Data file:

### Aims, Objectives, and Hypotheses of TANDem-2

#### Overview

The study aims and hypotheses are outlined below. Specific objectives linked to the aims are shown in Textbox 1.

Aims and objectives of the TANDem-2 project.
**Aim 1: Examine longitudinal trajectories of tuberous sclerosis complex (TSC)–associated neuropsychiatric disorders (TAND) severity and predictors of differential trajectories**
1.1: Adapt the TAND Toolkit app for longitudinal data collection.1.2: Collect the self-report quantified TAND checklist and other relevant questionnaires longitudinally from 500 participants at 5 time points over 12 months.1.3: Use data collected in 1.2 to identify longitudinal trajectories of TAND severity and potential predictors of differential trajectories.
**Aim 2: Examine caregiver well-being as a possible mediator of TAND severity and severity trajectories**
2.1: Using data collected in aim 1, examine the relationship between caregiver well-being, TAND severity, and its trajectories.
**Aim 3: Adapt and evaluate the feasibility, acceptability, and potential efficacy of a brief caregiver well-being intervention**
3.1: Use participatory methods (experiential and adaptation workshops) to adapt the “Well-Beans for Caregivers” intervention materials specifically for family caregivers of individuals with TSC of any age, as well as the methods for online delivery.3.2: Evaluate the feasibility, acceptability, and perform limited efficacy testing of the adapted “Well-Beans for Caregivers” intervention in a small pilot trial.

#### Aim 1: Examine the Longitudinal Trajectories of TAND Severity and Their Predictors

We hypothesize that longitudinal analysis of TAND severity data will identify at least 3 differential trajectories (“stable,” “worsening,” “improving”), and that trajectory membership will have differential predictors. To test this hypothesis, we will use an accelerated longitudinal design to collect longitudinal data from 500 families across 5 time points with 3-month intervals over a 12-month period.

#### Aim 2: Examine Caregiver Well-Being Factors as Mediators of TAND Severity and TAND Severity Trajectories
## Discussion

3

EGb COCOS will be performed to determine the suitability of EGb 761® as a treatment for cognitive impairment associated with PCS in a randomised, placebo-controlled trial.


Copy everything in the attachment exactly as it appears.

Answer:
### Aims, Objectives, and Hypotheses of TANDem-2

#### Overview

The study aims and hypotheses are outlined below. Specific objectives linked to the aims are shown in Textbox 1.

Aims and objectives of the TANDem-2 project.
**Aim 1: Examine longitudinal trajectories of tuberous sclerosis complex (TSC)–associated neuropsychiatric disorders (TAND) severity and predictors of differential trajectories**
1.1: Adapt the TAND Toolkit app for longitudinal data collection.1.2: Collect the self-report quantified TAND checklist and other relevant questionnaires longitudinally from 500 participants at 5 time points over 12 months.1.3: Use data collected in 1.2 to identify longitudinal trajectories of TAND severity and potential predictors of differential trajectories.
**Aim 2: Examine caregiver well-being as a possible mediator of TAND severity and severity trajectories**
2.1: Using data collected in aim 1, examine the relationship between caregiver well-being, TAND severity, and its trajectories.
**Aim 3: Adapt and evaluate the feasibility, acceptability, and potential efficacy of a brief caregiver well-being intervention**
3.1: Use participatory methods (experiential and adaptation workshops) to adapt the “Well-Beans for Caregivers” intervention materials specifically for family caregivers of individuals with TSC of any age, as well as the methods for online delivery.3.2: Evaluate the feasibility, acceptability, and perform limited efficacy testing of the adapted “Well-Beans for Caregivers” intervention in a small pilot trial.

#### Aim 1: Examine the Longitudinal Trajectories of TAND Severity and Their Predictors

We hypothesize that longitudinal analysis of TAND severity data will identify at least 3 differential trajectories (“stable,” “worsening,” “improving”), and that trajectory membership will have differential predictors. To test this hypothesis, we will use an accelerated longitudinal design to collect longitudinal data from 500 families across 5 time points with 3-month intervals over a 12-month period.

#### Aim 2: Examine Caregiver Well-Being Factors as Mediators of TAND Severity and TAND Severity Trajectories
## Discussion

3

EGb COCOS will be performed to determine the suitability of EGb 761® as a treatment for cognitive impairment associated with PCS in a randomised, placebo-controlled trial.